a dollar sign.
are those in Mexico and other tourist attractions like Antigua that are just like some of the people here in the U.S. You
know; the ones who will try to take advantage of tourists. Be prepared for it. If it happens, pay the cab fare whatever it
is. Making a scene, fighting with the police or becoming part of an incident in another country just about guarantees the
aftermath will cost one hundred fold.
The tourist's defense is based on American law. Hellooo...News flash...When you
leave American soil throw everything you know about US law out the window. There is no US Constitution over
Scam or no scam, just pay the GD cab fare. You are in a third world country. There is no welfare, if an islander doesn't
work, he/she doesn’t eat. In conclusion just a safety reminder, tourist should never venture too far away from where
the other tourists are. If you do, don’t be shocked by what may happen to you:
1. Getting locked up
2. Getting your butt whupped
3. Missing your cruise (the cruise ship left)
5. Having to have a tender hearted resident of the island let you live there until trial.
Having to attend a slow moving trial overseas
Here’s a Johnny Cochran quote that’s the best information one can get. "Get the names
of the officers and call me." Life
is like a chess game, think two or three moves ahead.
Racial profiling exists, but I don’t
see this as a racial issue, heres why:
been to countless burglary calls like Sgt Crowley's. Everyone's alarm malfunctions once or twice. It's hard to
get excited about them anymore.
Black Contractors Assoc at 6100 Imperial, the building was locked and there was a brother behind the front counter on the
phone. The alarm was going off yet he was very annoyed a cop was there, he snapped at me and he didn't want to show ID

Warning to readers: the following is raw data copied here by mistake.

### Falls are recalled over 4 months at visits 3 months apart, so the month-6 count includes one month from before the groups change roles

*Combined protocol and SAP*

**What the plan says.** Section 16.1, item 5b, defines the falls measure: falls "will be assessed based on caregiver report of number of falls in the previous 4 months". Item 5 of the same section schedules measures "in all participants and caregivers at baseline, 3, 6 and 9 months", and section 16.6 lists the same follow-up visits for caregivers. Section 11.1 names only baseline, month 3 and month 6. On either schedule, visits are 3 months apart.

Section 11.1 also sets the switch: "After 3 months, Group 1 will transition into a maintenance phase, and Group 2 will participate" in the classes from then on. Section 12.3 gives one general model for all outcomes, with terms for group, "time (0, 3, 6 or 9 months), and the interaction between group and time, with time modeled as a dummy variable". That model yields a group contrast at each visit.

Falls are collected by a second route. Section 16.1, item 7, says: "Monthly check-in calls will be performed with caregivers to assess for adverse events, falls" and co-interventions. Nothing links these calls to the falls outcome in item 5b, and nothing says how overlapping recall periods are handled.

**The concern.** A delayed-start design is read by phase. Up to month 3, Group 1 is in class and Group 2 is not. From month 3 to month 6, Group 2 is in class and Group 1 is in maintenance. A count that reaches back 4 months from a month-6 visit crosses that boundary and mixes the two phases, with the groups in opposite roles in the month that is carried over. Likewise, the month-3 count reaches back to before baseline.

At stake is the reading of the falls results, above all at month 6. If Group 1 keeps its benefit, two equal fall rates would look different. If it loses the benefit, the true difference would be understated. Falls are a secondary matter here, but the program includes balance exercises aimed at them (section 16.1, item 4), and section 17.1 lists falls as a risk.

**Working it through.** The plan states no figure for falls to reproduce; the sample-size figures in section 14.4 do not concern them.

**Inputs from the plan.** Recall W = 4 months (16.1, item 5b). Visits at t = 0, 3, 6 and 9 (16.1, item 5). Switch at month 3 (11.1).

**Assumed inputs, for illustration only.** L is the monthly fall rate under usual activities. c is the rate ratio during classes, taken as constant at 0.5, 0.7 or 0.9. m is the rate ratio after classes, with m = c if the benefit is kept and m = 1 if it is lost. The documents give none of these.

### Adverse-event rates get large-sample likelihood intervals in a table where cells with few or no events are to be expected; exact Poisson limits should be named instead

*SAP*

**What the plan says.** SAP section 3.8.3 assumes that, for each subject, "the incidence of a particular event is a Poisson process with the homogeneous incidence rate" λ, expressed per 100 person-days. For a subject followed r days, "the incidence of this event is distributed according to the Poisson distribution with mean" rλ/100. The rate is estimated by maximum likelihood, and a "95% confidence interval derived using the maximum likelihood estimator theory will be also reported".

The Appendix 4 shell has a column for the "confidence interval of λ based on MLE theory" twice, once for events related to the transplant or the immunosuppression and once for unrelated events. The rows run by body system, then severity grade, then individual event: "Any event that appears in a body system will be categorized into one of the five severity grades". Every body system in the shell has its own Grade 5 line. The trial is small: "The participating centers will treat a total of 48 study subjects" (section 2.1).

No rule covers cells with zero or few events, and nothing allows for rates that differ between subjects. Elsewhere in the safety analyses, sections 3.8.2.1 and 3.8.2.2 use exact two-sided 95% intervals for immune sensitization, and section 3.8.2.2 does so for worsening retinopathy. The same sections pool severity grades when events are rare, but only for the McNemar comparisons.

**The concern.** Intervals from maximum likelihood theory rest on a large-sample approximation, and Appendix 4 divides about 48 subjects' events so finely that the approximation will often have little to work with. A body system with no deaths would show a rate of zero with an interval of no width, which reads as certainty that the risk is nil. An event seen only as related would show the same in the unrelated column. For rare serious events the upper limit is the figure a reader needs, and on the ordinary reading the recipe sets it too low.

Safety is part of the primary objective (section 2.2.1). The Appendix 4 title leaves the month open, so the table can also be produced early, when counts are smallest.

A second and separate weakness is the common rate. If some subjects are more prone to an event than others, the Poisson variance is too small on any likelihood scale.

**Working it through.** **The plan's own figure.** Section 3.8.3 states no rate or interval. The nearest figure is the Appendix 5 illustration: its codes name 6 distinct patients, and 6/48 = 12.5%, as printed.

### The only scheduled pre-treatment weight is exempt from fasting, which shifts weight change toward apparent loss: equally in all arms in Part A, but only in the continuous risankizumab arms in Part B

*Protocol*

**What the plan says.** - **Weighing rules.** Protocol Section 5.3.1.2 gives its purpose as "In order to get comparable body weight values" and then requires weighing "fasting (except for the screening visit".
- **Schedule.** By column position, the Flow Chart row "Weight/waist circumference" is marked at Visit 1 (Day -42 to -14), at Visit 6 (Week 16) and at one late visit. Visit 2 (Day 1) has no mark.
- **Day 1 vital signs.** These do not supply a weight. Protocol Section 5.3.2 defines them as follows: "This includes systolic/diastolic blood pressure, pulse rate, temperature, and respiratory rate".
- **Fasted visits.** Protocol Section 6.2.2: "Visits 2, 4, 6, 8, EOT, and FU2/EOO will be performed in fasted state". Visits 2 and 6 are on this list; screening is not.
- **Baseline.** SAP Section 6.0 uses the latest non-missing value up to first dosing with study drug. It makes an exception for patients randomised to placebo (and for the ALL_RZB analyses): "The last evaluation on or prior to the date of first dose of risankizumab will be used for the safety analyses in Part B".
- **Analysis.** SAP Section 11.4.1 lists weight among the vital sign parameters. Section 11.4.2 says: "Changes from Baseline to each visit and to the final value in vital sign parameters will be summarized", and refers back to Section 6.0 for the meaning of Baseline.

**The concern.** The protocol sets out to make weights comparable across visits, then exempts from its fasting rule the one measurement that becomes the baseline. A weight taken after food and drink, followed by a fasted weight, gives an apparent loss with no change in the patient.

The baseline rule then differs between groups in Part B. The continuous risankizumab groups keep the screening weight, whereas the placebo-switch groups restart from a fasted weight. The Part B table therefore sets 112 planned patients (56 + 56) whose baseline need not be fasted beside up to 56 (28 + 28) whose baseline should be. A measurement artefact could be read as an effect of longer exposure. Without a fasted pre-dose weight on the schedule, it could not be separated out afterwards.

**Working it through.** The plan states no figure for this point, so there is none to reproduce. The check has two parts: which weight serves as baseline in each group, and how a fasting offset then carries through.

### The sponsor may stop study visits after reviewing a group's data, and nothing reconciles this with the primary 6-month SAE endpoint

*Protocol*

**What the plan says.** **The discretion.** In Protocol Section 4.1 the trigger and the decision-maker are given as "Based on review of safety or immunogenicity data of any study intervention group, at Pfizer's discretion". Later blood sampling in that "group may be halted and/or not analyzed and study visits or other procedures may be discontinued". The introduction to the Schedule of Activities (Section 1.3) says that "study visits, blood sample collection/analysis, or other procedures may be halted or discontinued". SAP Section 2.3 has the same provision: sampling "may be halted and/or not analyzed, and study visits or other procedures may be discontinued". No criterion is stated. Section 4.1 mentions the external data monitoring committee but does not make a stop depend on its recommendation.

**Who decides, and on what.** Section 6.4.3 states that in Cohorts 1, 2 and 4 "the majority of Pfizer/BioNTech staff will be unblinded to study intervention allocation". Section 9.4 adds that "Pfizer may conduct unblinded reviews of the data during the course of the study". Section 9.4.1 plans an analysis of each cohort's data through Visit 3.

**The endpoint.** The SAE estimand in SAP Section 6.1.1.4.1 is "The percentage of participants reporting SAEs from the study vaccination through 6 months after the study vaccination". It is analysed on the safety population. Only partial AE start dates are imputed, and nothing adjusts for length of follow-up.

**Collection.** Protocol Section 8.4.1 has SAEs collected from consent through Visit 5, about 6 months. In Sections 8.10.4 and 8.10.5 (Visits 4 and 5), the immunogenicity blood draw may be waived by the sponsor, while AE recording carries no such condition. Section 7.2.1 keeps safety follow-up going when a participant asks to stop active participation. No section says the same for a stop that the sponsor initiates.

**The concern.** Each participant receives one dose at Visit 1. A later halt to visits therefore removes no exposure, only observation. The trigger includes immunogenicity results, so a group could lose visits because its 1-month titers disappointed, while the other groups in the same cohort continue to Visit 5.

I know I wasn't liked
very much as a public servant. No matter what color, people just don't like cops period. But I was not trying to win votes.
Imagine a world with no black cops; there'd probably still be lynchings. A black cop trying to make
a difference in the community is hard; they get hammered on both sides, black and white.
There’s been countless times that I was disrespected.
In the white communities I had my "nigger moment" frequently. In the black community the disrespect came
At MLK Park near the tennis
courts I told a citizen that he can't run with his dogs loose through the park he opened a public water fountain so his
dogs can lick water from the spigot. The brother told me his dogs were thirsty and they needed a drink. The next week he did
it again, again and again. When he forced my hand and I gave him a written warning, (not a ticket) he told me to have shitty
day. Not race, but the disrespect, things that people say, things that are sometimes hard to dismiss. It’s
the things that hurts our feelings that forces the letter of the law rather than the spirit. Were my feelings
hurt? Sure. But I had been called every name but a child of God for so long I was immune to it. I knew the man wasn't
a crook; he just did not like the uniform. Experienced cops know who the crooks are.
Being aware of this is very important if cops are to win/keep public confidence.
As cops we should see police through the eyes of non-police citizens. While off duty, I've been stopped by a red
light in my rearview mirror , and asked myself, "WTF does he want?" A vigilant but low key approach by Sergeant
Crowley would have made all the difference in the world.
Cops need to take the time to know the people that they serve in their area of their responsibility.
On or off duty, go to community functions and get in their face. Mingle with everyone, whether they like you or not. The police
report says Gates refused to show ID when asked, but I think there were enough plaques and pictures on the wall, the cop could
tell he lived there without ID. I prided myself in knowing who the bad guys were. I also pride myself in
knowing who the decent people are too.
think both Gates and Crowley could benefit from a class in Interpersonal skills, it’s how we get along with people from
all backgrounds. After 20 years, it’s what helped me reach 31.